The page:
John Saxby was the father of modern signalling. In 1856 he took out a patent describing a device as a ‘mode of working simultaneously the points and signals of railways at junctions to prevent accidents’. At the time he was working for the London, Brighton and South Coast Railway.
In 1861 Saxby joined John Stinson Farmer and set up as Saxby & Farmer, working from their Patent Railway Signal Works in Kilburn. Saxby left the Company in 1888 and moved to Criel in France to manage the French business – he died there in 1892.
Saxby was obsessed with Intellectual Property and actively chased down any Company that he believed was infringing his patent. In 1869 he sued McKenzie, Clunes & Holland for infringement of patent rights – and lost.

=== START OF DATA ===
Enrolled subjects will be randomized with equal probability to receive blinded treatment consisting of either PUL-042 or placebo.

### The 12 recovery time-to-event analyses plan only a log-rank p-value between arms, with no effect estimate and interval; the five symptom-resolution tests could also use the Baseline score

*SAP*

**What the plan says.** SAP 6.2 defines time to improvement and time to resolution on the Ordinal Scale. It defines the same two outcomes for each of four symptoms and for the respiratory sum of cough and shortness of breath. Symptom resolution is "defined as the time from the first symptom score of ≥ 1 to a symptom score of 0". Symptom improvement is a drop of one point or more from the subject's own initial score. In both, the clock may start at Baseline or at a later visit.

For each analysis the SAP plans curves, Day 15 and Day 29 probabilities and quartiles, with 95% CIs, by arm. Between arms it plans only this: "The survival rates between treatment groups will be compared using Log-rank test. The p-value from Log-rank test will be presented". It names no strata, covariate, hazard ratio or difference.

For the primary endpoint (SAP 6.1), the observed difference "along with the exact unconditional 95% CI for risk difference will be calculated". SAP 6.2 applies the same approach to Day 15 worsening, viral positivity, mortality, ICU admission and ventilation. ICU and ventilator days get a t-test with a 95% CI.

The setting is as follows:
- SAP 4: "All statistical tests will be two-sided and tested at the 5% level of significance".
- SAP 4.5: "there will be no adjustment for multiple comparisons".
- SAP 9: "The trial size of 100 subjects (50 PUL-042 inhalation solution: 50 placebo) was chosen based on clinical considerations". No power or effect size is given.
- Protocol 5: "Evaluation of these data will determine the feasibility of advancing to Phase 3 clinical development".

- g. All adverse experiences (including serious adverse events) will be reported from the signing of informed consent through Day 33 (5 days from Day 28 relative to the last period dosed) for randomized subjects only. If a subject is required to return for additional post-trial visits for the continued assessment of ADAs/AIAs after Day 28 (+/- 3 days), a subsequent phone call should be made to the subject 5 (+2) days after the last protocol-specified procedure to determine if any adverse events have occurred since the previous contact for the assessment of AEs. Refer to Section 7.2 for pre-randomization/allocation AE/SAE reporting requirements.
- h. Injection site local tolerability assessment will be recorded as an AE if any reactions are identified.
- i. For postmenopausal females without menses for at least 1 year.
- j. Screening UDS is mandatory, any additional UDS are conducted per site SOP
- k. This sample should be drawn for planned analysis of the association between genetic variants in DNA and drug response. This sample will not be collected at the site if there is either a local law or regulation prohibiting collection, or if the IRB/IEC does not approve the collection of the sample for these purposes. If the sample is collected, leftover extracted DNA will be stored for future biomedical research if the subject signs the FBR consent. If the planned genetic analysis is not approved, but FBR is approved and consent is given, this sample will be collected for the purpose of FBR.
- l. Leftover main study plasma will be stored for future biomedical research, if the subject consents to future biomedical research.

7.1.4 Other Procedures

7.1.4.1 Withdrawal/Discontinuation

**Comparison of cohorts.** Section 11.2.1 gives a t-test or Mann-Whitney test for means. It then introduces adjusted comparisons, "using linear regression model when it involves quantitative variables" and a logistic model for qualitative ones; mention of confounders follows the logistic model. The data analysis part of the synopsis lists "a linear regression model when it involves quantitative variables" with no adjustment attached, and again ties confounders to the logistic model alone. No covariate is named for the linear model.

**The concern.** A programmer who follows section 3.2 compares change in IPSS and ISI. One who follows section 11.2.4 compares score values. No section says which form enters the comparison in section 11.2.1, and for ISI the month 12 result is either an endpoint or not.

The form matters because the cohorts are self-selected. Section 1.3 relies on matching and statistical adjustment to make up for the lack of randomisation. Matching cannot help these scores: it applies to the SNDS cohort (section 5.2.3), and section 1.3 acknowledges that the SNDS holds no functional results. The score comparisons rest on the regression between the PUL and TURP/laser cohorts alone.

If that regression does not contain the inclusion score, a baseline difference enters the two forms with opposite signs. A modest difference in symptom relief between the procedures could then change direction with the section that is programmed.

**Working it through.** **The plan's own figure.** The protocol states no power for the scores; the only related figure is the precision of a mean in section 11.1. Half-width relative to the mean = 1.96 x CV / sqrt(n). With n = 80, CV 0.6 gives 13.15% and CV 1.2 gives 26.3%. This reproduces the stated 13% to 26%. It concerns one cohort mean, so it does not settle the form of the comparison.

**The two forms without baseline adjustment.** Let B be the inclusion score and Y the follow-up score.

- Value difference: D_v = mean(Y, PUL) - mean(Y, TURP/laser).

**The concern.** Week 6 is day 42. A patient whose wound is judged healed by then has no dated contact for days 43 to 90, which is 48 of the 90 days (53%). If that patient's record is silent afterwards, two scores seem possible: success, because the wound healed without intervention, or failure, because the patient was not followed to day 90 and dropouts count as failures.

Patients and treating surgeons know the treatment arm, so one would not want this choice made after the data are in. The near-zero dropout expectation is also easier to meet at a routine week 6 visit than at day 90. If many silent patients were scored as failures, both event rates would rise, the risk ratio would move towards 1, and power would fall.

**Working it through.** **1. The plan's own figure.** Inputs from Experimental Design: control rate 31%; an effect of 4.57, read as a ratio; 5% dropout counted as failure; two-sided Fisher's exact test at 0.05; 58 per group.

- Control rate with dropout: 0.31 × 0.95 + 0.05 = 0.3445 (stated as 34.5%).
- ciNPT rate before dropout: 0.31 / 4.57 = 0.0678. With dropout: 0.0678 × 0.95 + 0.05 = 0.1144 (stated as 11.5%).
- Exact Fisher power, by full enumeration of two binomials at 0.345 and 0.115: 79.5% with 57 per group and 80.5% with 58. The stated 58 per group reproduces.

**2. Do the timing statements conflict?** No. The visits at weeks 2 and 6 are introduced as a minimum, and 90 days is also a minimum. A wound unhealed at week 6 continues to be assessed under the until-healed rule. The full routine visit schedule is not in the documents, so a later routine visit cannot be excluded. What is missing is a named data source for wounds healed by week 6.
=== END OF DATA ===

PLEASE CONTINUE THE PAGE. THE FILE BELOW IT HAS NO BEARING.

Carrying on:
In 1901 McKenzie & Holland, Saxby & Farmer, Evans O’Donnell of Chippenham and Dutton of Worcester joined together in what was to become the Consolidated Signal Company. This Company acquired over 90% of the shares in Saxby & Farmer who moved their operations from Kilburn to Chippenham in 1903. The various company names never however disappeared and in 1920 Westinghouse Brake & Saxby Signal Company was incorporated – keeping this name until becoming Westinghouse Brake & Signal in 1935.
Saxby died in 1913 at home in Hassocks, Sussex.